Q: Does Iraq have the capability to shoot down U-2s flying at their operational altitude with former Soviet supplied SA-2s or some other weapons? If so, what do they have that can reach that high?
A: The only weapon they have that can reach that height is the SA-2, and that basically is the threat that the U-2 has been modified to fly against and has flown against successfully over the years. That's the only weapon they have. I'm not an expert on SA-2s, or on the U-2 for that matter, but it is theoretically possible that they could shoot down the plane. It is also highly possible that the plane would be able to evade being shot down. But nothing is absolutely certain in this world.
Q: To followup on Bill's question, is there an assessment from the Pentagon or the Air Force whether the Czech system was in fact able to track and engage F-117s or B-2s?
A: First of all, it's not a radar system. It's a family of passive collection devices that collect a variety of signals. They can collect the identification friend or foe (IFF) signals if they were on, but fighter aircraft don't fly with those on, on combat missions. It could collect various types of signals intelligence including radio broadcasts, but typically fighter aircraft don't talk to each other as they're flying, or they hold their communications to a bare minimum. And it can pick up various signals that could be emitted from weapons or from the planes themselves. What it does is, through a series of collectors, triangulate the signals in a way that makes it theoretically possible to pinpoint the location of the airplane.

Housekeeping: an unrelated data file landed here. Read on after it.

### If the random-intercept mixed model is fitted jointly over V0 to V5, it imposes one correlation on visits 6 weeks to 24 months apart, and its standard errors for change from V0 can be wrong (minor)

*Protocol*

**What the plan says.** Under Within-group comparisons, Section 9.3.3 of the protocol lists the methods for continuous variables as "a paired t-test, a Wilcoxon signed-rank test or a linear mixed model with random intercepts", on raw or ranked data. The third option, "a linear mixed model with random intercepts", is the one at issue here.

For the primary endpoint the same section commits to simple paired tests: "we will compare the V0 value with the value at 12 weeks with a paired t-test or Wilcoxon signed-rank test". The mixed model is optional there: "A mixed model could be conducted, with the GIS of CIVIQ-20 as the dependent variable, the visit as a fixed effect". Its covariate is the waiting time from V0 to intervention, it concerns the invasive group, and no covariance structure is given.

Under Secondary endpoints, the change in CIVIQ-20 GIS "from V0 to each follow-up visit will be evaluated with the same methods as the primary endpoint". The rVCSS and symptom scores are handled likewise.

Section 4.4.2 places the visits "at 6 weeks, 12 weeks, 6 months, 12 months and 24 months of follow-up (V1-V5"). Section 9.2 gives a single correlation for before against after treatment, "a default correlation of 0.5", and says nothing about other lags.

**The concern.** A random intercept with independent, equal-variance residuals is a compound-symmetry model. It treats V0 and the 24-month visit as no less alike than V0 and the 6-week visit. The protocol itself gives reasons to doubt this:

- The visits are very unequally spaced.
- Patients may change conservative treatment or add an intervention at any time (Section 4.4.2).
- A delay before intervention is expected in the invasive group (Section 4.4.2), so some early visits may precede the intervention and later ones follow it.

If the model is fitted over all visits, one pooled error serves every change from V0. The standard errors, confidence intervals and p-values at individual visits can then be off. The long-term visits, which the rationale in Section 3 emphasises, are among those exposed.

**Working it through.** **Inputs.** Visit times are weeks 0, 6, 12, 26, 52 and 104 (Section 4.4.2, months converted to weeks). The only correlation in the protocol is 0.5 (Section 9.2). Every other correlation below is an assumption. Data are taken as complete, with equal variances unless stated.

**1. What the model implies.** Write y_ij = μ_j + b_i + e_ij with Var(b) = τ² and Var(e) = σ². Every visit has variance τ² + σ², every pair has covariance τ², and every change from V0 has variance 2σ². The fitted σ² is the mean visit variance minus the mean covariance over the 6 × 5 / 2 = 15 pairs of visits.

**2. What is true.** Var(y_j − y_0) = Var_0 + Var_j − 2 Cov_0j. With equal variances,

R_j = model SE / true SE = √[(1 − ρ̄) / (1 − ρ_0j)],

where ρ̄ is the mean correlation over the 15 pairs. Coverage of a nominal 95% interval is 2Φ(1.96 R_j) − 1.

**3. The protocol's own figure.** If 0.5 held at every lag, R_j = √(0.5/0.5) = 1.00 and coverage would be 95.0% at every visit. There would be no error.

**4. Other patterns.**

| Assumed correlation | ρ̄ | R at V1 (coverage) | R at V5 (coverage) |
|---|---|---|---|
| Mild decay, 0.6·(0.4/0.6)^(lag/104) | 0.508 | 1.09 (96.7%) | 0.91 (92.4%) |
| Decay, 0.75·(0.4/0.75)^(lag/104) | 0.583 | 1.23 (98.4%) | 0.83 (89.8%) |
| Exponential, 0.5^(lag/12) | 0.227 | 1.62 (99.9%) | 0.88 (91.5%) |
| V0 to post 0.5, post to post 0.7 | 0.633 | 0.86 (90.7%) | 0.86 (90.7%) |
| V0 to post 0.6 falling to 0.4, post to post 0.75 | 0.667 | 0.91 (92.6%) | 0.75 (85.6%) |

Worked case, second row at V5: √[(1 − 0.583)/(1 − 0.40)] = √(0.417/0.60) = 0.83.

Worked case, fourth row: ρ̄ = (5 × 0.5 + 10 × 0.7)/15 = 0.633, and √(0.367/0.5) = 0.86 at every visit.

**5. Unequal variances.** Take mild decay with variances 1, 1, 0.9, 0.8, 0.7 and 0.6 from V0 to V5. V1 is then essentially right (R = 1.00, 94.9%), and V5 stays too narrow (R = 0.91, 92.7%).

So it's not a radar system that could pick up a plane in the classic sense, and it doesn't really deal with radar evasion since it's not a radar system. It's a system of other collectors, first of all.
There have been claims made by the manufacturer Tesla, a company that I believe is either in or very close to bankruptcy right now, that it can in fact defeat stealth systems, but we don't have any evidence that that's the case.
Q: Neither to track or engage?
A: We don't have independent verification that this system can in fact defeat the purpose of the stealth system which is to evade detection.
Q: Sarah Lister. Can you tell us what the Secretary's reaction was to her quote saying the Marines were an "extremist" organization?
A: First let me say that Mrs. Lister has written a letter to General Krulak the Commandant of the Marine Corps apologizing for the remarks that she made, and in that letter she said that her remarks were inappropriate and wrong. The Secretary agrees with that characterization.
Q: Will she be reprimanded in any way? She's on her way out, but is there any way the Secretary can make his displeasure known other than saying...
A: I think the Secretary is satisfied with the apology that Mrs. Lister has made. He agrees with her 100 percent that the remarks were inappropriate and wrong. Her characterization and his characterization as well. And I think he's satisfied that this has been handled in the proper way with a formal apology to the Commandant.